• Go-to's and newbies.  I have a number of recipes and websites that I have used over time and consistently get great results.  Those are my 'go-to's' and I usually have several of those in a week.  I also like to try a 'newbie' or two to keep things fresh.
  • Happy kids. Extra benefit to all of this?  Less whining!  Really.  When I'm asked what's for dinner, I can say it with certainty, and sometimes fewer choices = fewer arguments.  
  • Left. Overs.  Yes.  This word exists in our house.  Lunch is dinner from the night before except for rare occasions when I don't overcook and there's not enough.  Husband takes leftovers to work and we all eat them here.  Also, we dub one night "leftover night" and you basically find whatever you can in the fridge and make yourself happy.  This night, I'm more flexible with the kids, too, if they want something like a PBJ, too.
  • Flexibility.  Ok, if you know me, you may laugh at this one, but it's true.  I actually am flexible at times.  If I'm exhausted or we get a snowstorm or baby girl won't be put down or today everyone hates everything, we might just order pizza.  It happens.  I bump everything back, and we just push one of the meals to next week.  Just breathe, we're all well-fed here.
I'll work on sharing some weekly meal plans soon.  I know that reading them from others (especially my blog bff) really helps me to get some inspiration in the kitchen.

Friday, January 3, 2014

Pea and Mint Soup

Ok.  If you're looking for a soup where you read the name and it sounds lovely and inviting, this isn't it.

And, if you're looking for a soup that isn't a serious color of green when it's ready, this probably isn't the one you want, either.

However, it's serious goodness in a bowl.

Honestly.  Mr. Meat-eater loved it and so did picky young man.

They ate it for dinner last night.

And lunch today.

And for dinner again.

For me, any meal that's a hit for several meals in a row is a keeper.  We will be making this again.

I love that it's heavy enough to warm us up on snowy days like this one, but the flavor is light and fresh enough, I could see us making this in the spring, too.

Here is the recipe (and like any good, experienced blogger, I took absolutely NO pictures...sigh...)  A friend passed it on to me after I was oohing and aahing over eating it at her house.  I couldn't find anything like it online, and that is too bad because people are missing out!

Try it--I promise you won't be sorry.

And for the record, I tend to use recipes loosely.  Cooking is supposed to be enjoyable, and I don't stress about the details so most of my recipes can be adjusted as needed!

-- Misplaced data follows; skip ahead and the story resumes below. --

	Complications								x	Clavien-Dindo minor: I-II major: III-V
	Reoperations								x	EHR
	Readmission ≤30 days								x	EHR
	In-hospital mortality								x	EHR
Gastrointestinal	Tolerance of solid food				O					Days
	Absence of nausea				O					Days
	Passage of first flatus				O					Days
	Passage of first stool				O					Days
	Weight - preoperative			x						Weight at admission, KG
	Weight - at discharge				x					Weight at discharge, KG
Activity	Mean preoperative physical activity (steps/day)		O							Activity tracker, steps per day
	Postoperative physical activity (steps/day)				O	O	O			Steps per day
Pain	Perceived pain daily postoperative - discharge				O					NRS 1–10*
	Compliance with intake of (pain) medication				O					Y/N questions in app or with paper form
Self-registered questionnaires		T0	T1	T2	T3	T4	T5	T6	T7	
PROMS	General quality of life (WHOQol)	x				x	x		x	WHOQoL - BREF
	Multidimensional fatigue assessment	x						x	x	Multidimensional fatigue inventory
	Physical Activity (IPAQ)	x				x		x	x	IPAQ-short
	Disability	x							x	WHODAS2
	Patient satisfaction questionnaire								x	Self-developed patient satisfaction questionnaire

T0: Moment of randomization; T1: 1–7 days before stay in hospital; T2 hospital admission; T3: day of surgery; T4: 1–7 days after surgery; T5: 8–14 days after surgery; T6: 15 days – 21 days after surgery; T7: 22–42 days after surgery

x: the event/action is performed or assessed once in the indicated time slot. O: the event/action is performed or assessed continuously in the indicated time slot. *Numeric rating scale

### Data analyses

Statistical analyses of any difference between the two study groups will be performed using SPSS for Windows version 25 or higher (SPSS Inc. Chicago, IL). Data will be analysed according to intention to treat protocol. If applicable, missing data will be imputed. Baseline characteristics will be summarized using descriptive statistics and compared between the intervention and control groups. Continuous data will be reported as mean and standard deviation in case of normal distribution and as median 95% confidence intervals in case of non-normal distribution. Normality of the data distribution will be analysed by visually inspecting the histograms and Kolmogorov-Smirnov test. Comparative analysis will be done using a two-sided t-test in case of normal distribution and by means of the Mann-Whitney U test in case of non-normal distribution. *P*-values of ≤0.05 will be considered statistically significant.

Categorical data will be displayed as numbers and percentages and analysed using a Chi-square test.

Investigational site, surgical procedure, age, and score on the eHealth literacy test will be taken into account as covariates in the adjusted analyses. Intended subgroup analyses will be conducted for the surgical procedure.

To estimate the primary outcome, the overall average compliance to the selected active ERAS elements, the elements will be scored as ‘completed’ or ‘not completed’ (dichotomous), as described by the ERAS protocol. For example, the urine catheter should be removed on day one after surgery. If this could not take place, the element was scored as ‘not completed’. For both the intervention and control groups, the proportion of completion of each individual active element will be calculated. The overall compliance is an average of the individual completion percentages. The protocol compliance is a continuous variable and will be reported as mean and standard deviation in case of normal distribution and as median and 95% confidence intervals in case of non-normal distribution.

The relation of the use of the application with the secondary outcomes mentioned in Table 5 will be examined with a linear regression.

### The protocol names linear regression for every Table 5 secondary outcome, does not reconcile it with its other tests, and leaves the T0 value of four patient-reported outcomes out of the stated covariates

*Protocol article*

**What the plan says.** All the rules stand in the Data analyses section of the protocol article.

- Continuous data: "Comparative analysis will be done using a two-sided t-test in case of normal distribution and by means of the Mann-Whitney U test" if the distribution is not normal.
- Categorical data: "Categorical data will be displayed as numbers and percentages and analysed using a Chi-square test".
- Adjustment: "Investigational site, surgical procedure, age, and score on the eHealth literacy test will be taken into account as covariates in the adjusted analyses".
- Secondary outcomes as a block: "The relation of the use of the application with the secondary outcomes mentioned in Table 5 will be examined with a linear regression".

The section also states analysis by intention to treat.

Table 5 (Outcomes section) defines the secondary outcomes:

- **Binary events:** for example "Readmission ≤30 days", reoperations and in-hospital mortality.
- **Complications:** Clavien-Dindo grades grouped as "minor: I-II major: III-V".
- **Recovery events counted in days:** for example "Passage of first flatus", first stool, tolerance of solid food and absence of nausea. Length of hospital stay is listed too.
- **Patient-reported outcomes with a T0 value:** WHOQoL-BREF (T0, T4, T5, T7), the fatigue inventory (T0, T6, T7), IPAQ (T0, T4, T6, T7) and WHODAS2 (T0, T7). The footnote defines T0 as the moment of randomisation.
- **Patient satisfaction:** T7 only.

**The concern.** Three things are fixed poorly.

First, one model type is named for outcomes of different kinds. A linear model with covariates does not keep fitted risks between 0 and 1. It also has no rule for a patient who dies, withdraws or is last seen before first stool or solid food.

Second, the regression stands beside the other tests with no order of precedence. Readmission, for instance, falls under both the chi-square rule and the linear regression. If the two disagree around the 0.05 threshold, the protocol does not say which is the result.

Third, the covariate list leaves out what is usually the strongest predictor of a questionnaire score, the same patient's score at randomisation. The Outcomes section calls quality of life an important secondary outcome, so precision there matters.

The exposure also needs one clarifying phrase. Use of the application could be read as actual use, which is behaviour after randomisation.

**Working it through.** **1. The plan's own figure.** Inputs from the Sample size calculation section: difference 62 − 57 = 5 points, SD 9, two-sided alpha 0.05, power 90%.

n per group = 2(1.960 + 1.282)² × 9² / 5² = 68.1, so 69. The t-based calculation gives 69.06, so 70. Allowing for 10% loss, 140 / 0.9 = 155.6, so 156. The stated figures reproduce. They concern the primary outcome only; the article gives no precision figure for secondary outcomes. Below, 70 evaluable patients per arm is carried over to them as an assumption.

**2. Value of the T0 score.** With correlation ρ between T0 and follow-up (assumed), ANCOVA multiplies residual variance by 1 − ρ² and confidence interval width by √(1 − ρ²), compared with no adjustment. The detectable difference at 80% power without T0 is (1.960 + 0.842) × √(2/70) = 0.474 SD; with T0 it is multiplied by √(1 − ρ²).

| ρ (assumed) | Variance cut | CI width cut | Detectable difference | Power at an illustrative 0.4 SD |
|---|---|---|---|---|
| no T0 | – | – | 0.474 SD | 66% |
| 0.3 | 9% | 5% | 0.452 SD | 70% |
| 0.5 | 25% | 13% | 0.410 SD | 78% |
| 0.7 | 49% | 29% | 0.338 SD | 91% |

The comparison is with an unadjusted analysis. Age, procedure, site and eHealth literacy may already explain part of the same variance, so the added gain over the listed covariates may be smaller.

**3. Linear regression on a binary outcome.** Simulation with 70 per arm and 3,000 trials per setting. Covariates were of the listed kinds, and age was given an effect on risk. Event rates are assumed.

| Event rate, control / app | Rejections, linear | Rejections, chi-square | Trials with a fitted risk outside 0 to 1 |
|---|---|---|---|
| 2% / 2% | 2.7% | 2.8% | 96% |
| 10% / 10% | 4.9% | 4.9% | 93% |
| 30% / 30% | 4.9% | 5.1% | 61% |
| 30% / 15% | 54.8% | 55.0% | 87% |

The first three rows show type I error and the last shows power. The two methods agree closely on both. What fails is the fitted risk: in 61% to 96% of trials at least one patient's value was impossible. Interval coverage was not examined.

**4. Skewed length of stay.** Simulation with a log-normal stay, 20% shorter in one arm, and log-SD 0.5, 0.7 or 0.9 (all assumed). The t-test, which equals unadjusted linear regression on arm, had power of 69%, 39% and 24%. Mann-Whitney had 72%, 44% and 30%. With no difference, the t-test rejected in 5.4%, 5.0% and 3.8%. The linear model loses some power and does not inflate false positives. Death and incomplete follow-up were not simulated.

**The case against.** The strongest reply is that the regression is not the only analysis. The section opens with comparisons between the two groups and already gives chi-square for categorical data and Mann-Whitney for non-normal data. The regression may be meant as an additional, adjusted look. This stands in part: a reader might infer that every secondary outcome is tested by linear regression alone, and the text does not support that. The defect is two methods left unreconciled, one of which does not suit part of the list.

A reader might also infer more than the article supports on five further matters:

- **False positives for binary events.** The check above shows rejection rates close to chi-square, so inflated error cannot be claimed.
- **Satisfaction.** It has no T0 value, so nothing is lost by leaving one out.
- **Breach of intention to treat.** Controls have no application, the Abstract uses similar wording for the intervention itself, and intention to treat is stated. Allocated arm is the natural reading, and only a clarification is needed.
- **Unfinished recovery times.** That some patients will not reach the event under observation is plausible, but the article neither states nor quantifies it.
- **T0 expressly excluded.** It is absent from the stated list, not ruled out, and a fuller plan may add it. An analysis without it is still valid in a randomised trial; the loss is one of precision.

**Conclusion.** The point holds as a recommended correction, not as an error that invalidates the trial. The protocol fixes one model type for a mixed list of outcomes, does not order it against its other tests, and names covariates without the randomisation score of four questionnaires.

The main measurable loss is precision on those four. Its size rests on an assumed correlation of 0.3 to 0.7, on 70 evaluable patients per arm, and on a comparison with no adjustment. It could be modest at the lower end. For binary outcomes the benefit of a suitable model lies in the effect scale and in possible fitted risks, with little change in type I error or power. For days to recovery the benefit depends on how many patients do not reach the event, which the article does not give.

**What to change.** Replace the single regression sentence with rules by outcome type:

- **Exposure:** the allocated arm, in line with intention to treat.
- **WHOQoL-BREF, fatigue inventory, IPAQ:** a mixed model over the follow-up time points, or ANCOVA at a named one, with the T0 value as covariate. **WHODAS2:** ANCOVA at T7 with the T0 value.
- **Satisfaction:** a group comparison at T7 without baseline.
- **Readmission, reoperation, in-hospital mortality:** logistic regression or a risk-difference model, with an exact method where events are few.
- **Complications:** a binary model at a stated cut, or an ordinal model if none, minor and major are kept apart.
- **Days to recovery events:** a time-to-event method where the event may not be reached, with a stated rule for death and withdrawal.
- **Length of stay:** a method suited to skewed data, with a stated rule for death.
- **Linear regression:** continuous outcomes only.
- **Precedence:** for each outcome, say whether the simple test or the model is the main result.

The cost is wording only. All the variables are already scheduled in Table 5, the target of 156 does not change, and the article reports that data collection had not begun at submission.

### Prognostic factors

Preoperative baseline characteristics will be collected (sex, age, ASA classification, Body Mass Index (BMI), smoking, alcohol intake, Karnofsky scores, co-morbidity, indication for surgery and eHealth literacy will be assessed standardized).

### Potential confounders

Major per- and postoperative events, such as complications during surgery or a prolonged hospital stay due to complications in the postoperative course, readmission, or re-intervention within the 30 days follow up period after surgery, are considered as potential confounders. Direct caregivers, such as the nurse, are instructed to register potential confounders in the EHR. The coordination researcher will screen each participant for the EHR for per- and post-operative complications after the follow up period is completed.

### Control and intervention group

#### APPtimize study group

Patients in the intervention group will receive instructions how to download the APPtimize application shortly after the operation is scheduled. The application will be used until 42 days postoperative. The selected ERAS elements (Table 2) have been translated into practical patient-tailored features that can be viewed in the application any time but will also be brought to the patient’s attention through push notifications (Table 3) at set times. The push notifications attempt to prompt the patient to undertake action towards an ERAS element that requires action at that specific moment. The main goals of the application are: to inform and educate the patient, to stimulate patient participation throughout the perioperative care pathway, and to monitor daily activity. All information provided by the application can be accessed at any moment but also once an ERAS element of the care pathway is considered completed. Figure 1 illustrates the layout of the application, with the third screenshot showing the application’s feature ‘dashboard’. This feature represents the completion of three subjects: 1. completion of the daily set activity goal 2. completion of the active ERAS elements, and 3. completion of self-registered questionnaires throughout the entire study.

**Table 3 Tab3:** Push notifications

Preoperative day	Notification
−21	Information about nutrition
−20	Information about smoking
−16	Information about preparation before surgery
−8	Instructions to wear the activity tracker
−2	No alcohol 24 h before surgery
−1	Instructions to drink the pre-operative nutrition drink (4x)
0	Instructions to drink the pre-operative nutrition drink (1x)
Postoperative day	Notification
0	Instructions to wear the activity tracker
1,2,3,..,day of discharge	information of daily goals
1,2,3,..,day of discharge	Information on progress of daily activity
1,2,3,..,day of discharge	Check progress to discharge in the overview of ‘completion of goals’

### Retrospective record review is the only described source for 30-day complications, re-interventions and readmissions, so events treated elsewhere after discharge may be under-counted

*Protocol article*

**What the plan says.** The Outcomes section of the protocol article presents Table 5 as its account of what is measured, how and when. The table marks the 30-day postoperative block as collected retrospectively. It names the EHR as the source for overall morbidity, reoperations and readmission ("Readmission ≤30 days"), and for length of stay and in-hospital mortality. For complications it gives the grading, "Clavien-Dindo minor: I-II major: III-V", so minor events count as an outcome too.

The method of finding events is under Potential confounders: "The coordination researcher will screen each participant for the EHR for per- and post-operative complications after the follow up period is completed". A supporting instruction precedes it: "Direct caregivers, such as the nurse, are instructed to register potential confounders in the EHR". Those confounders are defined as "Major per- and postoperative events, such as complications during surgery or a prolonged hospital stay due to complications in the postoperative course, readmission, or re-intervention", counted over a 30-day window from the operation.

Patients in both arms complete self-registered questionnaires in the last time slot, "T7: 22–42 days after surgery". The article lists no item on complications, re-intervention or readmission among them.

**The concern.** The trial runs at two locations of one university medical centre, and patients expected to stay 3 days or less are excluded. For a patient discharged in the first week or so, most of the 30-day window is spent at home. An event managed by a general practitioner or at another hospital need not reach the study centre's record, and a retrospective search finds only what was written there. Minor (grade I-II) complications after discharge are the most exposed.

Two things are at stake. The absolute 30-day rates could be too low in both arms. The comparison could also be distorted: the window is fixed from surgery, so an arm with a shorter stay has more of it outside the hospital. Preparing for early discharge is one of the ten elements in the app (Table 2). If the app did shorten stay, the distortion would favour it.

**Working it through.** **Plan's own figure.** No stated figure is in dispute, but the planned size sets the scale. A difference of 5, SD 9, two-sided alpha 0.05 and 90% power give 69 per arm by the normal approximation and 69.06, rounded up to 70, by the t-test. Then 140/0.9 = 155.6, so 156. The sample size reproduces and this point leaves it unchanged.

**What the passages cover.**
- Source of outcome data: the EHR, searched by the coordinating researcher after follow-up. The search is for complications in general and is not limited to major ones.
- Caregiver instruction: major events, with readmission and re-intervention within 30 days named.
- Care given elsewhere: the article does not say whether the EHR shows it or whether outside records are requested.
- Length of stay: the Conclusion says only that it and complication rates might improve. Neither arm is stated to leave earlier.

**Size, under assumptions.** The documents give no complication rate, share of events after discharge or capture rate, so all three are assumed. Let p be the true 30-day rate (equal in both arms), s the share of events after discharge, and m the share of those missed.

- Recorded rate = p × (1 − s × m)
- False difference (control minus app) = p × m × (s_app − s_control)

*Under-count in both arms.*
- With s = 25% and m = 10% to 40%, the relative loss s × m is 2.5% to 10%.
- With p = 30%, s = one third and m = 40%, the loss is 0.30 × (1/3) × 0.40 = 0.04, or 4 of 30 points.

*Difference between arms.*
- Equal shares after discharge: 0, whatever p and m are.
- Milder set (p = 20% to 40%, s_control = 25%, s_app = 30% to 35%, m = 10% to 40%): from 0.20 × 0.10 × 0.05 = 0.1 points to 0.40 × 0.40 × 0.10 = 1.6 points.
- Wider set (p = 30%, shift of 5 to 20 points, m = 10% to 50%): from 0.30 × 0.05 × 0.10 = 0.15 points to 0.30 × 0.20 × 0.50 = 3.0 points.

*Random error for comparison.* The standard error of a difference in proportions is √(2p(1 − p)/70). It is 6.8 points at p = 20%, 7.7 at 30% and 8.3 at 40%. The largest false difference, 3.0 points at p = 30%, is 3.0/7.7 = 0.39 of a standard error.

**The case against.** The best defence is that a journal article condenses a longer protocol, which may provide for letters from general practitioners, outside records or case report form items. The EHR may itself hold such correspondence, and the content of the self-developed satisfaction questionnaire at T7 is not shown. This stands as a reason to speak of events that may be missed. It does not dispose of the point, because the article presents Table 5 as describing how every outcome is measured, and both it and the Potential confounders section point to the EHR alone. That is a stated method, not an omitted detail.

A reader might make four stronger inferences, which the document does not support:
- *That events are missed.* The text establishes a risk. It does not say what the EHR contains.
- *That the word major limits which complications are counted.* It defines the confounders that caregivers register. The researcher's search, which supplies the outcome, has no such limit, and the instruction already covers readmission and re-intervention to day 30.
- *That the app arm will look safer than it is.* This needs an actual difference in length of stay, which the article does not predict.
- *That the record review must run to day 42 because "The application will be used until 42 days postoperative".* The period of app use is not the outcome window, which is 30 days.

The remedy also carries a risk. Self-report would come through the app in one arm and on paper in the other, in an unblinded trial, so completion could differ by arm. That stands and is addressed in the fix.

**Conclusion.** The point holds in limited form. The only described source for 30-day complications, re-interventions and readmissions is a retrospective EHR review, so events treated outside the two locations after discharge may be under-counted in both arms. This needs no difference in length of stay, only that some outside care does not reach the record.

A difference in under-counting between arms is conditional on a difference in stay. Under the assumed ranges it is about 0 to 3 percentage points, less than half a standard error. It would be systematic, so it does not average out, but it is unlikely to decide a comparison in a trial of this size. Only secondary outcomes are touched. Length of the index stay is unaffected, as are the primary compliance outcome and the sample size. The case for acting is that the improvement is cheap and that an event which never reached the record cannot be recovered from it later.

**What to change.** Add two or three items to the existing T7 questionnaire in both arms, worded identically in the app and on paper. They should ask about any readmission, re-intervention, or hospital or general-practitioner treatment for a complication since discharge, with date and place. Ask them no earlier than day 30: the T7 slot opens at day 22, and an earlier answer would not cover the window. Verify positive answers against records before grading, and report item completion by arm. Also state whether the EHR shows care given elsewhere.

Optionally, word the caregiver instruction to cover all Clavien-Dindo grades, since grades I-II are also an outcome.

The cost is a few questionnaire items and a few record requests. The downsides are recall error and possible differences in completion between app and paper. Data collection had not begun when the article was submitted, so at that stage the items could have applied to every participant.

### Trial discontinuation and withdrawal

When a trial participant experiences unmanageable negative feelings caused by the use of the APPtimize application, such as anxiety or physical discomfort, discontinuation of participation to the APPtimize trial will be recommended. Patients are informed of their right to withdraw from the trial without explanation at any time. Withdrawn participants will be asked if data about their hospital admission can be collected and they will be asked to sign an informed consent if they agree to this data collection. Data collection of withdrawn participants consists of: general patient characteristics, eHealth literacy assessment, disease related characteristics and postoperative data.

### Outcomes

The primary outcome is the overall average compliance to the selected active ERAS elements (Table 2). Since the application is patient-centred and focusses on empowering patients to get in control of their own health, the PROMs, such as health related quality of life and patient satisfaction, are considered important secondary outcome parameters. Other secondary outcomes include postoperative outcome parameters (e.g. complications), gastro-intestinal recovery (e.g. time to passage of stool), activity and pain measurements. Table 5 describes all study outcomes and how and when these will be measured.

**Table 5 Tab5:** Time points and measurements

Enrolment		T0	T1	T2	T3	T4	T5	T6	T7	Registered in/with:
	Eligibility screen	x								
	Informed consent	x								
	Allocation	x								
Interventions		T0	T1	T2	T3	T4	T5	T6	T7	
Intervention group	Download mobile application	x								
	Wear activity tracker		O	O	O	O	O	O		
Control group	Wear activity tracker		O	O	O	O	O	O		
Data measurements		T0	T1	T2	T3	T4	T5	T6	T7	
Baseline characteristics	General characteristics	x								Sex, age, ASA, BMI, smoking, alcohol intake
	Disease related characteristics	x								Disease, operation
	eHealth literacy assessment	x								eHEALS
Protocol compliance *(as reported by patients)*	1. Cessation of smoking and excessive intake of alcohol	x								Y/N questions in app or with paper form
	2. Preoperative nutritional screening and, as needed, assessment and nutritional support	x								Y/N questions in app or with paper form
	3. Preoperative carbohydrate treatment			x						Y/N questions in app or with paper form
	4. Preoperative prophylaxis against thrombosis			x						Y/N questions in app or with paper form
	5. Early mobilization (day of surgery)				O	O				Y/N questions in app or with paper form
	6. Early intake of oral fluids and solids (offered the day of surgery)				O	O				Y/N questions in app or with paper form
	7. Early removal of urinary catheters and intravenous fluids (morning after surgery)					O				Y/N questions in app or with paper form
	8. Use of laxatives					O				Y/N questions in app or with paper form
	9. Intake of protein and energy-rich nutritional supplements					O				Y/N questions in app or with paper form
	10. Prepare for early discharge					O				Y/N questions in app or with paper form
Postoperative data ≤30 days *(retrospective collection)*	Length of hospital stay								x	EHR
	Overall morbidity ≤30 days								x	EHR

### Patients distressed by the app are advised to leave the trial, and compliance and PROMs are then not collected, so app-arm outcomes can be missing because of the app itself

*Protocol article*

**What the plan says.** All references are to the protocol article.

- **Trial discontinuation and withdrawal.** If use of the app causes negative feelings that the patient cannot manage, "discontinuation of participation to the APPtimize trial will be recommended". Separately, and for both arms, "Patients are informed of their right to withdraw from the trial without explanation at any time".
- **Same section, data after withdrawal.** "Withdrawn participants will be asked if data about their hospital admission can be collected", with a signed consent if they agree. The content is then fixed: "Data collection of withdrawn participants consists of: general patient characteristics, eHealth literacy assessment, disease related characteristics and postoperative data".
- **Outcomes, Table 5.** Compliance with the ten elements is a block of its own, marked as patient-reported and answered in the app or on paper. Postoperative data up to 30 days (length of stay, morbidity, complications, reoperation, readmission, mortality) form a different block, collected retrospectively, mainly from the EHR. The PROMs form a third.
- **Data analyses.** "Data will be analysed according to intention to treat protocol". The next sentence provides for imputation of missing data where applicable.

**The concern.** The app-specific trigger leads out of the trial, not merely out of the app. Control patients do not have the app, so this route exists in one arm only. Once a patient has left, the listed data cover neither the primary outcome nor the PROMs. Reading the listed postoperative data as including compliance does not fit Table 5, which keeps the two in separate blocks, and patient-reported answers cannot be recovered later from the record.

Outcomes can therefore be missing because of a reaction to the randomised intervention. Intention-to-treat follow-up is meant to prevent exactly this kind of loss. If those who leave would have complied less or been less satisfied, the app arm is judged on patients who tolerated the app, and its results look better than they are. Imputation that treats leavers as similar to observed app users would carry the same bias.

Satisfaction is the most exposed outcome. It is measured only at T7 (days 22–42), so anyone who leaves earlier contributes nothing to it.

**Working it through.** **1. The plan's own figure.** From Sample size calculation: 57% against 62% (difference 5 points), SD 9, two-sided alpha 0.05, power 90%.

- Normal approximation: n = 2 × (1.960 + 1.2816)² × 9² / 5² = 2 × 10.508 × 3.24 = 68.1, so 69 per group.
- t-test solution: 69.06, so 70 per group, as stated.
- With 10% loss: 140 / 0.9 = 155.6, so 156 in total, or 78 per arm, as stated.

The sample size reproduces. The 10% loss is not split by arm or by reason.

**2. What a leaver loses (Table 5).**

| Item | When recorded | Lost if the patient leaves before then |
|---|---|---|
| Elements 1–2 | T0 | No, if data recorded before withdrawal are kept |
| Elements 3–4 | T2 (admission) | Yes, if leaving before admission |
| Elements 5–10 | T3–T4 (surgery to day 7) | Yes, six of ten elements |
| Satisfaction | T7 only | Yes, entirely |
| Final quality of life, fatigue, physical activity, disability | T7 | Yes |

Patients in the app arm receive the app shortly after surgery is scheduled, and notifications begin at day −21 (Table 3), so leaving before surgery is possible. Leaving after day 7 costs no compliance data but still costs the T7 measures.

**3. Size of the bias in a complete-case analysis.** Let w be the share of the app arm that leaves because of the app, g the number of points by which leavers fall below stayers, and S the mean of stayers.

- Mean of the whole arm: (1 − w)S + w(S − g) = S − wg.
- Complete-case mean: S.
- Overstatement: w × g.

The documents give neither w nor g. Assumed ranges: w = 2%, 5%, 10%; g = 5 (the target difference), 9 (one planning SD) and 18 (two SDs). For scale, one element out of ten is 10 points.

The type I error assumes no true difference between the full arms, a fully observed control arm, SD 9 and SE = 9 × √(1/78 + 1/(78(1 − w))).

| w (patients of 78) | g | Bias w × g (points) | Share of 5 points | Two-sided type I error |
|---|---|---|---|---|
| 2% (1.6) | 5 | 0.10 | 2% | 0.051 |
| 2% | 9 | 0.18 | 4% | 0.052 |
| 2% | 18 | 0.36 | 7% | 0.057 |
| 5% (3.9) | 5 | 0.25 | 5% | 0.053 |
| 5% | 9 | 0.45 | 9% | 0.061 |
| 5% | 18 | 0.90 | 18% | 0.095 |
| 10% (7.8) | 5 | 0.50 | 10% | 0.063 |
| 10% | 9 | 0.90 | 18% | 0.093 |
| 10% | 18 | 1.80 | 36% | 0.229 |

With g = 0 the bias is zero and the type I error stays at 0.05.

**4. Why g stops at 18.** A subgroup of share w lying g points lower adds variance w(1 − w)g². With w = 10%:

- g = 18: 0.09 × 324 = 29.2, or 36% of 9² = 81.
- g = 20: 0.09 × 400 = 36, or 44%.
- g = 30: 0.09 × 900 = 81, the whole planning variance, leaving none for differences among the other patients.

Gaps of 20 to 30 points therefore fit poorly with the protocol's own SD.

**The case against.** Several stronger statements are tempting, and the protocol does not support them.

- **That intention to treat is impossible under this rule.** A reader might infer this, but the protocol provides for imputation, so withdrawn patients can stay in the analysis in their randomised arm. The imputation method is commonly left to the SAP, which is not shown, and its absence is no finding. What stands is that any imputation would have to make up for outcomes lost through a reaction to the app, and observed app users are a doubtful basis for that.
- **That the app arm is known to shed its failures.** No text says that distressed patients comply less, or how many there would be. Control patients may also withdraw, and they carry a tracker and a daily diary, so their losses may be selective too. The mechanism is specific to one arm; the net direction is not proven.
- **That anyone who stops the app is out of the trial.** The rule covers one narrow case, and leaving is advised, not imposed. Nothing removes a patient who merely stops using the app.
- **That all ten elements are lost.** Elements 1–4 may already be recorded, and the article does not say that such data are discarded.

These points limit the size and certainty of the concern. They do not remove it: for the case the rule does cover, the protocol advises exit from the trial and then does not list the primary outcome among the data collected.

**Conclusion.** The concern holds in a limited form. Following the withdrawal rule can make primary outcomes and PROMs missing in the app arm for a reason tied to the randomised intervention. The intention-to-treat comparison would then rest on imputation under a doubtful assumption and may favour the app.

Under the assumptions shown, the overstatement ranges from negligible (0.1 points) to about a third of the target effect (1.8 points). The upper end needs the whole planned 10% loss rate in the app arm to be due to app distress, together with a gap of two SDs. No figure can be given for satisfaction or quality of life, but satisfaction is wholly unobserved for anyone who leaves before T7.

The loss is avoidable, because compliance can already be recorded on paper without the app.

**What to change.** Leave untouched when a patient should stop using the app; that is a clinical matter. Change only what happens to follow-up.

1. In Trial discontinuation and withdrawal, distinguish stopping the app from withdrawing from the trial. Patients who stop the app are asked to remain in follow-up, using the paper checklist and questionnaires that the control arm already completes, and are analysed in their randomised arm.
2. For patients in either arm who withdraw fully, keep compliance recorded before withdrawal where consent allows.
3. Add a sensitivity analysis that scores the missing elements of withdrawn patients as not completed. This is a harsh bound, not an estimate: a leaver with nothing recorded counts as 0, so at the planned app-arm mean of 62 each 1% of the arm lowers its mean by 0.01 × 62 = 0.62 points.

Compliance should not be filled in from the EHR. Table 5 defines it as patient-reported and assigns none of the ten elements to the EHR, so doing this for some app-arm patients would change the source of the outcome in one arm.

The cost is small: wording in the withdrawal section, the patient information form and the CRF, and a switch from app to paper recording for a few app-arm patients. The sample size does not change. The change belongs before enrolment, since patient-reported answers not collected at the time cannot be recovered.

Pea and Mint Soup

3 T butter
4 stalks celery, cleaned and diced
1 medium sweet onion, diced
6 medium potatoes, peeled and chunked
2 c stock
2 c water
2 bags frozen peas
fresh mint, chopped
1 can coconut milk

Ingredient notes:

  • When you chop the celery, keep the leaves in there--they give lots of good flavor.
  • I had red potatoes on hand, so I probably used about 10 of those.
  • I know that "chunked" is not a type of cut, but it can best be described by sort of coarsely cutting.  Doesn't need to be super small and doesn't need to be uniform and pretty.  See? Chunked.
  • Veggie or chicken stock is probably best, but I had beef stock on hand, and that worked just fine and didn't hurt the flavor at all.
  • I like fresh mint and used it liberally, but if you can't find it (or don't want to pay for it during the winter), dried mint works just as well--use about 2 T dried instead.
  • Thanks to my helpful friends, I learned that there is coconut milk to drink and coconut milk to cook with.  I used "Taste of Thai" brand found in a regular can in the ethnic food section in our grocery stores.

  • In a large pot, melt butter over medium heat.  Add in celery and onion and turn up to medium high.  Cook until veggies get some color on them and are soft.
  • Add potatoes to the pot and about 2 cups of broth.  Add water until it covers the potatoes.  Turn the stove to high until the soup boils, then immediately back down to a medium low.  Let it cook until the potatoes are soft, but not mushy, about 15 minutes.
  • After potatoes are soft, add in frozen peas and cook until they soften, about 10 minutes.
  • Add fresh mint and coconut milk.
  • Finally, use your fancy new immersion blender that you got for Christmas (or a food processor or blender, in batches) to mix the whole thing up--you want it almost smooth in texture.
  • Let it simmer as long as you like on low (be careful to keep it low with the coconut milk in it) and break off some pieces of good, thick bread to dip in it.